The worst blot on the United States' healthcare system is the 44 million people - one in six of the population - who are without health insurance. The number is growing, up one million between 1997 and 1998.

The worst blot on the United States' healthcare system is the 44 million people - one in six of the population - who are without health insurance. The number is growing, up one million between 1997 and 1998.

Care is available to the uninsured, but as charity not as of right. Stories are common of patients undergoing "wallet biopsies" to determine their worth before they are admitted and of ambulance staff deciding where to take an unconscious patient - to a public or private hospital - by the state of his or her shoes.

Although there are heavy penalties for any hospital that turns away a critically ill patient, the law requires only that their condition be made stable, before negotiation begins over how the bills are to be paid.

The uninsured are the nearly poor - those above the income cut-off for Medicaid, which varies from state to state. Many are self-employed or in part-time jobs and cannot afford the high health insurance premiums.

Naz, a freelance photographer, was quoted $250 (£166) a month for a policy that was, he said, beyond his reach. Last year, aged 38, he needed a gall bladder operation costing $15,000. He got it for $4,000, but only because his uncle was head of surgery at a hospital in Philadelphia.

"He fixed me up. But he keeps asking me now if I have got health insurance. At my age I have to do something," Naz said.

The mix of private and state insurance in America leaves big gaps - which means that the uninsured have to rely on safety net providers. They get poorer care, less prevention, and tend to turn up for treatment at a later stage in their illness, when it is harder to treat. Their only resource is the public hospitals and clinics, which in many cities fight an unequal battle for resources.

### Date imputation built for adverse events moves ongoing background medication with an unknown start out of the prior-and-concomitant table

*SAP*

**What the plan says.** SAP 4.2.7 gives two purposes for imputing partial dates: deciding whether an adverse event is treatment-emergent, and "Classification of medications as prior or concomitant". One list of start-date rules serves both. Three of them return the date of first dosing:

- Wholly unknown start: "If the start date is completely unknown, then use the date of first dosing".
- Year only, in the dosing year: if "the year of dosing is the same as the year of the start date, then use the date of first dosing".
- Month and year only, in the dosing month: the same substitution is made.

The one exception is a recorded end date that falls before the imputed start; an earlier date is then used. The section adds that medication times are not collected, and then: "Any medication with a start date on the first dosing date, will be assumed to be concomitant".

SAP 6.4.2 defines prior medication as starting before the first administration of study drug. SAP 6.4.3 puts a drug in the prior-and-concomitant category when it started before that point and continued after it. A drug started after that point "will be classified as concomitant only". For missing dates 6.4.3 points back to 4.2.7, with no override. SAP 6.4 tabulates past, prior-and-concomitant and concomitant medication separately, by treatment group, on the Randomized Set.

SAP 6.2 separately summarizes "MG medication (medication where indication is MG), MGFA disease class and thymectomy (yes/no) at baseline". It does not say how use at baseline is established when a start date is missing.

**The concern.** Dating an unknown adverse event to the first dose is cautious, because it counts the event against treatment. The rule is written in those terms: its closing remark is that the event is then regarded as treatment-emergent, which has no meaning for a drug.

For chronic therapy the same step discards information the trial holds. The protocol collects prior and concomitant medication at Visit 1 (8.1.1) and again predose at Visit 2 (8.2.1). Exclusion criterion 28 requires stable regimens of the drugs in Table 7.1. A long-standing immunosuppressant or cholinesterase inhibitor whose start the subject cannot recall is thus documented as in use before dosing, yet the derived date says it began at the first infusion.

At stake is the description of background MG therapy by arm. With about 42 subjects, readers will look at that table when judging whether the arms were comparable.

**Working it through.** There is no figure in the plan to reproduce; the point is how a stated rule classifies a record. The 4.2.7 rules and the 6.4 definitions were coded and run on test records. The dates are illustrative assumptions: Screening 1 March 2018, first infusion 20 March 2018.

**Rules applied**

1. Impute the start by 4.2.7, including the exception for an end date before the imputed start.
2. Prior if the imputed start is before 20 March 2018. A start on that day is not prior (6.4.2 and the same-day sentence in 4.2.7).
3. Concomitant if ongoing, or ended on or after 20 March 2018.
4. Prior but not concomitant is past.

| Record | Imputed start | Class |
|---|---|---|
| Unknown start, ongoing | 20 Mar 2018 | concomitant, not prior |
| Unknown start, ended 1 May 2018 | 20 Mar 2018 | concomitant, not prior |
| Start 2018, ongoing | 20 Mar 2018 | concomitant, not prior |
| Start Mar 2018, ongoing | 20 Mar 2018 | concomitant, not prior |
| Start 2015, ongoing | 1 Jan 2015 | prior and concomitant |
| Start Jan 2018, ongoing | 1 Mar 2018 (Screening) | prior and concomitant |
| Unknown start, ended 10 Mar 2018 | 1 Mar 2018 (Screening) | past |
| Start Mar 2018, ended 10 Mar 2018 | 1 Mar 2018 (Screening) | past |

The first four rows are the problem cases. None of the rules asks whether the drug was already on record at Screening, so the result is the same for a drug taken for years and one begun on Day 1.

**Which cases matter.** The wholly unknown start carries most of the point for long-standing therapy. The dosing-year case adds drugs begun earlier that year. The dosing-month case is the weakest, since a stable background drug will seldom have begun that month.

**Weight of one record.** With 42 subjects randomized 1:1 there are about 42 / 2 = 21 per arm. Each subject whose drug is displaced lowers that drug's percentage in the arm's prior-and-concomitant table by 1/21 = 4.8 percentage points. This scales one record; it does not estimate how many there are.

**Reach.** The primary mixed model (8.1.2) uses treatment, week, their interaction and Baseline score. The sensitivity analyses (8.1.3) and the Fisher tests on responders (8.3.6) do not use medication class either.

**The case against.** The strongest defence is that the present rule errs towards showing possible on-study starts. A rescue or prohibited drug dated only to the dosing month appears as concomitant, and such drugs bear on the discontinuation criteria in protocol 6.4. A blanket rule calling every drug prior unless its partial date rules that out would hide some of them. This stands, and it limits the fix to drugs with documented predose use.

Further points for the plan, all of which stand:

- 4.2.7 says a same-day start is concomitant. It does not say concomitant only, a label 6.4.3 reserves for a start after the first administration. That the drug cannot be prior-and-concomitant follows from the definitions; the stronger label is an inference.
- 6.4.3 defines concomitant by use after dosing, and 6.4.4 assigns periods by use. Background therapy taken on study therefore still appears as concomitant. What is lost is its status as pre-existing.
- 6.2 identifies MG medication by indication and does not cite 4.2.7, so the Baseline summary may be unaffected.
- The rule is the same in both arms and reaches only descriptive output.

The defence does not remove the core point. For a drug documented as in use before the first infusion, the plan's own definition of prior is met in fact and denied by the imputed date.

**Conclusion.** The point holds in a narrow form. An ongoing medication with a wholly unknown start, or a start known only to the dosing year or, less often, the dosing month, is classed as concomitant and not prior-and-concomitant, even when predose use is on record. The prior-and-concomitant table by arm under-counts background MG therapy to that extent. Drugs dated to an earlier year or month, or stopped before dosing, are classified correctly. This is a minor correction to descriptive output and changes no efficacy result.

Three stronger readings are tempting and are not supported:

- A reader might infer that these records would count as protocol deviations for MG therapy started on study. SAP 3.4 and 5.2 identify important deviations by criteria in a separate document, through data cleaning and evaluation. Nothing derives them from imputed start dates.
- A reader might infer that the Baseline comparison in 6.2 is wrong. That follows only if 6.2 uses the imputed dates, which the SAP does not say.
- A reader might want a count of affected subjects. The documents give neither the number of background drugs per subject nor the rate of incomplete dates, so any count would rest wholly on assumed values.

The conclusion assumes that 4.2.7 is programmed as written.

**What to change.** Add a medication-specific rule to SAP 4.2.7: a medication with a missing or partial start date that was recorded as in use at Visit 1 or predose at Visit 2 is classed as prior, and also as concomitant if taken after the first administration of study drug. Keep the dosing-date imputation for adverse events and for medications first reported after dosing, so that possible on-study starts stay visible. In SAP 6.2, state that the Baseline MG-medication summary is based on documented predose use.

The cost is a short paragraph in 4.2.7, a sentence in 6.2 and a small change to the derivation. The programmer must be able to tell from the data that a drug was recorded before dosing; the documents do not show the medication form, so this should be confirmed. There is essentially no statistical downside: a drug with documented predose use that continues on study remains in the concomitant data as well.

Christine Burch is executive director of the National Association of Public Hospitals. "Since we all continue to rely on these providers as a society, we must finance them rationally," she said.

At the DC General, the public hospital in the Capitol Hill district of Washington, one of the city's poorest, they operate a sliding scale of charges related to income, and bad debts tend not to be chased. The hospital qualifies for certain federal payments for "uncompensated care" but has faced severe financial difficulties in recent years and the numer of beds has fallen from 470 to 250. There are calls for it to be closed, but that would leave other hospitals in the city to care for the uninsured, a prospect about which they are unenthusiastic.

In the emergency room, which treats 900 major traumas a year - mainly gunshot and knife wounds - a convict shackled hand and foot and clad in an orange suit shuffled by. Don Marshall, a specialist in emergency care at the DC General, said: "The public hospitals need proper funding. They need tobe a state of the art safety valve for society. I don't think that concept has ever been proposed by the people who make the decisions."

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